On September 27, Judge Oetken of the Southern District of New York granted in part and denied in part defendants' motion to dismiss an FCA whistleblower's claims that CDM Smith, Inc. and CDM Constructors, Inc.—subcontractors of USAID who were involved in rebuilding efforts in Pakistan after the devastating 2005 earthquake—had submitted false billing claims to the government for employee time and subpar work. The whistleblower, Saif Hussain, a former CDM engineer, also alleged retaliation. The court allowed the allegations concerning employee billable time to go forward, applying the recent Chorches standard in Hussain's favor.
Under United States ex rel. Chorches v. Am. Med. Response, Inc., 865 F.3d 71, 93 (2d Cir. 2017), qui tam complaints need not "provide details of actual bills or invoices submitted to the government" to clear the Rule 9(b) threshold for pleading fraud with particularity. Instead, such complaints need only "mak[e] plausible allegations creating a strong inference that specific false claims were submitted to the government and that the information would permit further identification of those claims is peculiarly within the opposing party's knowledge." Id. at 86. In other words, Hussain did not need to make specific allegations regarding actual bills or invoices falsifying employee time that were submitted to the government, since that information would be "peculiarly" within CDM's knowledge. The information he provided—that employee time that was supposed to be billed to fixed-fee contracts was instead fraudulently billed to cost-reimbursement contracts—created a "strong inference" that false claims were subsequently submitted to the government.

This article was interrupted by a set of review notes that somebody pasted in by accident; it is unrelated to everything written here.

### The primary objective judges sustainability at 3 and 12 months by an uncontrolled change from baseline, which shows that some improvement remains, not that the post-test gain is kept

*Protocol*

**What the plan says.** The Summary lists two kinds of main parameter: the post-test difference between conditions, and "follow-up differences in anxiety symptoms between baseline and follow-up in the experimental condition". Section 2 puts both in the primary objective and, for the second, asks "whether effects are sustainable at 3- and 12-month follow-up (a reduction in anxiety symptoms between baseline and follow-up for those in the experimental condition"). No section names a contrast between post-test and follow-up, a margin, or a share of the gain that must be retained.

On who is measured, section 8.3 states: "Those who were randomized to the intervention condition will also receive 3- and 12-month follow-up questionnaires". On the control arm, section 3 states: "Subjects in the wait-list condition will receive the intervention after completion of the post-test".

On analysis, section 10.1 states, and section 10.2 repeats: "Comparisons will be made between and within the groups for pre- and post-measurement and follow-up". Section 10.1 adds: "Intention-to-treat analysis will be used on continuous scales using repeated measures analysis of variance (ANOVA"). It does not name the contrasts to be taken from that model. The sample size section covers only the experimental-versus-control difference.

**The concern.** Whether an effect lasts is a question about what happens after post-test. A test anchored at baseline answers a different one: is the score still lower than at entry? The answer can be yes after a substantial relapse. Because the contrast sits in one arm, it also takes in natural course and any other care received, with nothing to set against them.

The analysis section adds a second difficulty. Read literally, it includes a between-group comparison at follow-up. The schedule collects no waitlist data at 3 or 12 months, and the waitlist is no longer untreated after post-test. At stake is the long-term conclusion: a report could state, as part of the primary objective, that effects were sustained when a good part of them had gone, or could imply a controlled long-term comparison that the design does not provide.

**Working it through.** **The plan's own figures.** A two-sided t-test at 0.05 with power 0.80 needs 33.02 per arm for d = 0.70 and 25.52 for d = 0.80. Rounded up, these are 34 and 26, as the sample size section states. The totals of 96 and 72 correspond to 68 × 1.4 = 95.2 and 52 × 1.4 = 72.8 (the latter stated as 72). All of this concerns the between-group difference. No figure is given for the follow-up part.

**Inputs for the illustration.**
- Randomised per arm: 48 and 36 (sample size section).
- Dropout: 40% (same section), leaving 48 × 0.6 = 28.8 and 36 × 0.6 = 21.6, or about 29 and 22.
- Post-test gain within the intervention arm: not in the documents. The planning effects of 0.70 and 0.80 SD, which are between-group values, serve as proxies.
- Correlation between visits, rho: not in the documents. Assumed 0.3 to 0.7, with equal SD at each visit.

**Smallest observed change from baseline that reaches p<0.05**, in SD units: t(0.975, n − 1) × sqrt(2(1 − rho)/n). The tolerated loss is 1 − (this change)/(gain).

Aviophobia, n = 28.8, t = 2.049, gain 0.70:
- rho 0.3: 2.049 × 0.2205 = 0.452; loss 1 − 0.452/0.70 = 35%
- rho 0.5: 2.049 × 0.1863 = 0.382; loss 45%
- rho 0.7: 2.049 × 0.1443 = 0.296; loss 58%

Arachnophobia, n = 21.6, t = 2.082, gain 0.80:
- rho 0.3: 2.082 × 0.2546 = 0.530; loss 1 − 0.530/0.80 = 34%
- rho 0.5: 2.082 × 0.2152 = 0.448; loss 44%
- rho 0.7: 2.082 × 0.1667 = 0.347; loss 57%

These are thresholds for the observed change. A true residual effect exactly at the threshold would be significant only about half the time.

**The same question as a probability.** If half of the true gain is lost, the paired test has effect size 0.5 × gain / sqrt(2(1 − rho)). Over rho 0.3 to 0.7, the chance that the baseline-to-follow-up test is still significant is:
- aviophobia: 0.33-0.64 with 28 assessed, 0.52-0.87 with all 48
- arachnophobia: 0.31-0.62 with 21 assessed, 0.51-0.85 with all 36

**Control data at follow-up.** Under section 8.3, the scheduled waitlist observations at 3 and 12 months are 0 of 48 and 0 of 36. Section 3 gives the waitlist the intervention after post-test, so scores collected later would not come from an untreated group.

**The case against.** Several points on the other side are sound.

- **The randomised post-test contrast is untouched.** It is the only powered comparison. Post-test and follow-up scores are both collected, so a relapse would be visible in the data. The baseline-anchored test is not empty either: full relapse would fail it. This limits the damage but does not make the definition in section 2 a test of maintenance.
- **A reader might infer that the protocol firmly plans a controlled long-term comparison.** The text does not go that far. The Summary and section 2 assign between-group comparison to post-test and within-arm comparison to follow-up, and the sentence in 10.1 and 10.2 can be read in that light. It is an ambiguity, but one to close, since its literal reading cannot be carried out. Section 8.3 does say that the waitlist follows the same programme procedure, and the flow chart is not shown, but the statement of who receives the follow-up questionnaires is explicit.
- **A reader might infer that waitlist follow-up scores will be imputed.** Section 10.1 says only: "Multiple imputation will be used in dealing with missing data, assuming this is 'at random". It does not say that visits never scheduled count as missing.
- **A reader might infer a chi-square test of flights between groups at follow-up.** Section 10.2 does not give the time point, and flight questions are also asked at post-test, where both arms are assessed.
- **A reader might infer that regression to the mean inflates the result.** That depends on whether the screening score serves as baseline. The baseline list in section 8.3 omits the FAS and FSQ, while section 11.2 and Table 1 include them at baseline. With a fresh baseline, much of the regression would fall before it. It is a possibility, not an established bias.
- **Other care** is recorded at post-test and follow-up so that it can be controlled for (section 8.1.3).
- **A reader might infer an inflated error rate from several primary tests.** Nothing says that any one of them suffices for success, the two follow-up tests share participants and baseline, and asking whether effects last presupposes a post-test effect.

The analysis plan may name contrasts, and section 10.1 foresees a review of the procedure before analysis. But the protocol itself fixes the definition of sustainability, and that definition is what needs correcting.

Hussain's complaint alleged factual falsity with respect to employee billable time, rather than legal falsity—i.e., that CDM billed for services that it did not actually provide. This was another key component of the court's decision to allow the employee billable time claims to survive defendants' motion to dismiss.
Hussain's retaliation claims and his claims relying on theories of legal falsity—allegations of subpar work on the buildings to be constructed under the contract—did not survive.
The case is captioned United States of America, ex rel. Saif Hussain v. CDM Smith, Inc. and CDM Constructors, Inc., No. 14-CV-9107 (JPO) (S.D.N.Y. Sept. 27, 2017).
If you are aware of fraud against the government, whether with respect to disaster relief or in any other sector, you may be eligible to blow the whistle in a False Claims Act lawsuit and may be entitled to a portion of the recovery. To find out more, contact Goldberg Kohn for a confidential consultation.